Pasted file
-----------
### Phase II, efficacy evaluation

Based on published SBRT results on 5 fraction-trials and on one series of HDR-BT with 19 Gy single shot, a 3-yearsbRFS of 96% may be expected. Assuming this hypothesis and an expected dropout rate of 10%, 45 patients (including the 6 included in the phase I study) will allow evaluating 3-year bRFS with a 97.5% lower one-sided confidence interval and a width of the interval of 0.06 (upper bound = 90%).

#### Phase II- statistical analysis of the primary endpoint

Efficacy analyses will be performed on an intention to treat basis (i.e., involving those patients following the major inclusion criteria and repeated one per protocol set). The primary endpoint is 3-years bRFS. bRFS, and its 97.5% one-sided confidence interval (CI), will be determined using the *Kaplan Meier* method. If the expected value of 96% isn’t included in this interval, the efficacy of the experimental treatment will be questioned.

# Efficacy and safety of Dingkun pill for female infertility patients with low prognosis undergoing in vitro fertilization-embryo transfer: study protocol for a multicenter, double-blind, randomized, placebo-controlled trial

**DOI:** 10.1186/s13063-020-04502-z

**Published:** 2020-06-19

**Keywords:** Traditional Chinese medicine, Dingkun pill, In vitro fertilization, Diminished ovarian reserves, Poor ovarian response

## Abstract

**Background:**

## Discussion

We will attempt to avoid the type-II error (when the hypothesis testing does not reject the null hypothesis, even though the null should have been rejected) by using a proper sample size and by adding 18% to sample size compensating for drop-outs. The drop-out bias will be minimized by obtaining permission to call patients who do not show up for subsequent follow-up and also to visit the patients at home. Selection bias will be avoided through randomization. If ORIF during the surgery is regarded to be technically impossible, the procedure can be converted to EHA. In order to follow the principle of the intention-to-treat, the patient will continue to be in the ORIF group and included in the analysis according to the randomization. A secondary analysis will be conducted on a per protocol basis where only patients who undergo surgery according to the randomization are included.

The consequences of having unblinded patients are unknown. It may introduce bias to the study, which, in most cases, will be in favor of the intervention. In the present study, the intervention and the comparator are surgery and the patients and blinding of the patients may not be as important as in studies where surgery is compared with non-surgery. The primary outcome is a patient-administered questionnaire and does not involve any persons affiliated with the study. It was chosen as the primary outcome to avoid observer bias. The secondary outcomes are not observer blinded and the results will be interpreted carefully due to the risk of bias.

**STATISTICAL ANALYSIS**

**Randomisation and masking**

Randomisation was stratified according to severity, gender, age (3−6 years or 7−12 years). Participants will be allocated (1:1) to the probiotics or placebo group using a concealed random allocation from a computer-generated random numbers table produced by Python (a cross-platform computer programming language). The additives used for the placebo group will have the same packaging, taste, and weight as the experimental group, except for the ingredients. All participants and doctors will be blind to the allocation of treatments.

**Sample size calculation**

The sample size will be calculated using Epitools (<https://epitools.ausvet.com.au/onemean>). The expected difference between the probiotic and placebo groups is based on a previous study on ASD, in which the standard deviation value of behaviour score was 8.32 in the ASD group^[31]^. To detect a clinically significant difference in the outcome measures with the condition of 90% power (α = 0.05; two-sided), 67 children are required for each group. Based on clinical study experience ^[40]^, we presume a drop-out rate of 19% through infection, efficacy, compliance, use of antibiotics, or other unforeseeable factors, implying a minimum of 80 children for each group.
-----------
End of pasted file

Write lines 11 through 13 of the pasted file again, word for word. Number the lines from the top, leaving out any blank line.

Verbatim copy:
## Discussion

We will attempt to avoid the type-II error (when the hypothesis testing does not reject the null hypothesis, even though the null should have been rejected) by using a proper sample size and by adding 18% to sample size compensating for drop-outs. The drop-out bias will be minimized by obtaining permission to call patients who do not show up for subsequent follow-up and also to visit the patients at home. Selection bias will be avoided through randomization. If ORIF during the surgery is regarded to be technically impossible, the procedure can be converted to EHA. In order to follow the principle of the intention-to-treat, the patient will continue to be in the ORIF group and included in the analysis according to the randomization. A secondary analysis will be conducted on a per protocol basis where only patients who undergo surgery according to the randomization are included.

The consequences of having unblinded patients are unknown. It may introduce bias to the study, which, in most cases, will be in favor of the intervention. In the present study, the intervention and the comparator are surgery and the patients and blinding of the patients may not be as important as in studies where surgery is compared with non-surgery. The primary outcome is a patient-administered questionnaire and does not involve any persons affiliated with the study. It was chosen as the primary outcome to avoid observer bias. The secondary outcomes are not observer blinded and the results will be interpreted carefully due to the risk of bias.